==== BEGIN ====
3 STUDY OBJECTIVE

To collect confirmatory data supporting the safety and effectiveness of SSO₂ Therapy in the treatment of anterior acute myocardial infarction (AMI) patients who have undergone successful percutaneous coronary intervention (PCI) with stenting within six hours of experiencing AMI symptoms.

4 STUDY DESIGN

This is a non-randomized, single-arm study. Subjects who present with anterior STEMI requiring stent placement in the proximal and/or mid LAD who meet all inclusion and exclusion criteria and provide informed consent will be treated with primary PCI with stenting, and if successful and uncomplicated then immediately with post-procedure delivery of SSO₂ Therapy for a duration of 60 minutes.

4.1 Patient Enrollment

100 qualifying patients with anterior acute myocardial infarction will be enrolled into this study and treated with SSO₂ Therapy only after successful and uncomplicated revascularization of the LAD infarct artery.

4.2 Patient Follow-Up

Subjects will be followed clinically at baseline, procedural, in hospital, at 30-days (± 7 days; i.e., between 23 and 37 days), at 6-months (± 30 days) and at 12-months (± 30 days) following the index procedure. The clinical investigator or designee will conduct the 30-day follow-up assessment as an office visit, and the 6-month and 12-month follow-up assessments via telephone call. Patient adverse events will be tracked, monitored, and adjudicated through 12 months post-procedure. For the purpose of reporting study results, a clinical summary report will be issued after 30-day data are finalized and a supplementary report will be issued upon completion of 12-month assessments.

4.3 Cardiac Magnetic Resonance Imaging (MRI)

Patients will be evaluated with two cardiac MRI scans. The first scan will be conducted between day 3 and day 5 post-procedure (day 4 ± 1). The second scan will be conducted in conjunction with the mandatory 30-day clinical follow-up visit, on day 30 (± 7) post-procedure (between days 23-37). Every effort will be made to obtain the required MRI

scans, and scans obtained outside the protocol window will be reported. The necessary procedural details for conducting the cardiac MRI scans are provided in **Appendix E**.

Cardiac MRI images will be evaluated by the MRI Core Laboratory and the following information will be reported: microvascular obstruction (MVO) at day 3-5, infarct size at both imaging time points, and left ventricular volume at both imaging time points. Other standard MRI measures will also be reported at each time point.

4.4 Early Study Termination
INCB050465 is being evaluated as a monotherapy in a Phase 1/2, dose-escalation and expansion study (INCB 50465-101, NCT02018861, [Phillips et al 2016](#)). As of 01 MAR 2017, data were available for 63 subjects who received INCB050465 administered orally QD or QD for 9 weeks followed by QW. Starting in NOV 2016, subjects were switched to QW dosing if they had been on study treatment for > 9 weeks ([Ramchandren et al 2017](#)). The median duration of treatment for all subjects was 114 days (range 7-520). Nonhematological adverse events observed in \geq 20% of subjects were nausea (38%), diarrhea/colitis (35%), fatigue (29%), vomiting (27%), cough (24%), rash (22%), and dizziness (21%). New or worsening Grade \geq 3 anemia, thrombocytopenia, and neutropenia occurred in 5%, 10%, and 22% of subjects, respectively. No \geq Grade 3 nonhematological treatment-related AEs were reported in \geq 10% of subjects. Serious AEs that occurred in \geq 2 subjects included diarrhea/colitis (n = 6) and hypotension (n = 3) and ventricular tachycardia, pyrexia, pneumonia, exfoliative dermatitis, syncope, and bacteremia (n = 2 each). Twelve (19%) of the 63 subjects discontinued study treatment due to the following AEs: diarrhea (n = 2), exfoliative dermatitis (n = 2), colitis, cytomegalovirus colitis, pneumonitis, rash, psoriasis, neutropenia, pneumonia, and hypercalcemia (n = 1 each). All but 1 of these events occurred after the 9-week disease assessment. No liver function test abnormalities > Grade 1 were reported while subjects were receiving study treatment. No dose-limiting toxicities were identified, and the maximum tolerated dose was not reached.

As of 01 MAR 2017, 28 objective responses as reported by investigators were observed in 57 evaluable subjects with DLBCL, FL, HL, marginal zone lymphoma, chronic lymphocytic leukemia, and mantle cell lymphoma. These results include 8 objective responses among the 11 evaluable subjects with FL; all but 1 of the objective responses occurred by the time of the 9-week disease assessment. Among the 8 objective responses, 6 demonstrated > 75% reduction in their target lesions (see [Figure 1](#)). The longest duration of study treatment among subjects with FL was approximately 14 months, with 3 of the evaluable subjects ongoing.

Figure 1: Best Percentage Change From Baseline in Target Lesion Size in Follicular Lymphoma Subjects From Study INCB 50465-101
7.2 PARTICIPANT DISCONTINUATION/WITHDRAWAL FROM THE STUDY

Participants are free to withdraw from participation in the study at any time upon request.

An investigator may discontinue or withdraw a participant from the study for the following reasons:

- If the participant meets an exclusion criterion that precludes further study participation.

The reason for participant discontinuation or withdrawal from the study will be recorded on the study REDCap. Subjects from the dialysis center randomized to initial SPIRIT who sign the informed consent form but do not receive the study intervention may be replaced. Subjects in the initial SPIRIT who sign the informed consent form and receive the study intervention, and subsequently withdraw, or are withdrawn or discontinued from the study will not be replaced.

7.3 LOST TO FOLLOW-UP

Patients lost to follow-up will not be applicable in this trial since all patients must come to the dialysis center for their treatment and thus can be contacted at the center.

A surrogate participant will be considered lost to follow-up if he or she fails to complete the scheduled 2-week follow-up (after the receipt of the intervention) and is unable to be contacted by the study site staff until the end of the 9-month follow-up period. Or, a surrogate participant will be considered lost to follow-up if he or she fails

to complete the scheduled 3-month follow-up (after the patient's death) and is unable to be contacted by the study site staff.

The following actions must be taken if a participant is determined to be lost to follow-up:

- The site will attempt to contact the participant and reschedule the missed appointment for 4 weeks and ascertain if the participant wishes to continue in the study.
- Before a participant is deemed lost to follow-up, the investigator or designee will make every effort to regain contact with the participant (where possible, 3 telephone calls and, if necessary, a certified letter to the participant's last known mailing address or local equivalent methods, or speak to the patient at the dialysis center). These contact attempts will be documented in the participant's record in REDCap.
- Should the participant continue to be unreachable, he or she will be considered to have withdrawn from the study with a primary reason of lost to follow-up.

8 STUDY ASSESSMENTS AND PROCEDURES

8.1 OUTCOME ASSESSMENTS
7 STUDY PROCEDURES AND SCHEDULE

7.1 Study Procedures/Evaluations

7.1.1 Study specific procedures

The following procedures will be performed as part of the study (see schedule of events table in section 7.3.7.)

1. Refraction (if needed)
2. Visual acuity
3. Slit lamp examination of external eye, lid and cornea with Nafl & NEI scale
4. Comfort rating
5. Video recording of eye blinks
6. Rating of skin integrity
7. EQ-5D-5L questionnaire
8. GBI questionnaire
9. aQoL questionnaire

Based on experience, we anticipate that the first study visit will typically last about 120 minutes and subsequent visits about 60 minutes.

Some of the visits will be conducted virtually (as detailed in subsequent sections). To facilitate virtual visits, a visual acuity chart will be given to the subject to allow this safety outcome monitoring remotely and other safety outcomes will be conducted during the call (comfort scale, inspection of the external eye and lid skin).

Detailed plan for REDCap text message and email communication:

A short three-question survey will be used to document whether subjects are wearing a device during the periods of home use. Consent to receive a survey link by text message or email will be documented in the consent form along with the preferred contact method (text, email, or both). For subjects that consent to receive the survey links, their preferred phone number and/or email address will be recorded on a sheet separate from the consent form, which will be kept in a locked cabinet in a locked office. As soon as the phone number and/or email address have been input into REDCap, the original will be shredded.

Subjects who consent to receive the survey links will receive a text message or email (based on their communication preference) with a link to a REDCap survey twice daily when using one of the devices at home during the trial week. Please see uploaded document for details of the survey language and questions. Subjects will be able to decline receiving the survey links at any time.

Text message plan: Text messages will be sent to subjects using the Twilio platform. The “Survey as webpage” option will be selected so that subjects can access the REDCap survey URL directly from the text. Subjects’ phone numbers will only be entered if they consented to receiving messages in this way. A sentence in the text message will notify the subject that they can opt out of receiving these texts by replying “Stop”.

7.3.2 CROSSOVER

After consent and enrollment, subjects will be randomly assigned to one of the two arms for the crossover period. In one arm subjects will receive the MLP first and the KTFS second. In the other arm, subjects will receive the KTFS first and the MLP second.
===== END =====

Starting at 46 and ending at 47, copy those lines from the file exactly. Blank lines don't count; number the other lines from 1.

Some of the visits will be conducted virtually (as detailed in subsequent sections). To facilitate virtual visits, a visual acuity chart will be given to the subject to allow this safety outcome monitoring remotely and other safety outcomes will be conducted during the call (comfort scale, inspection of the external eye and lid skin).

Detailed plan for REDCap text message and email communication: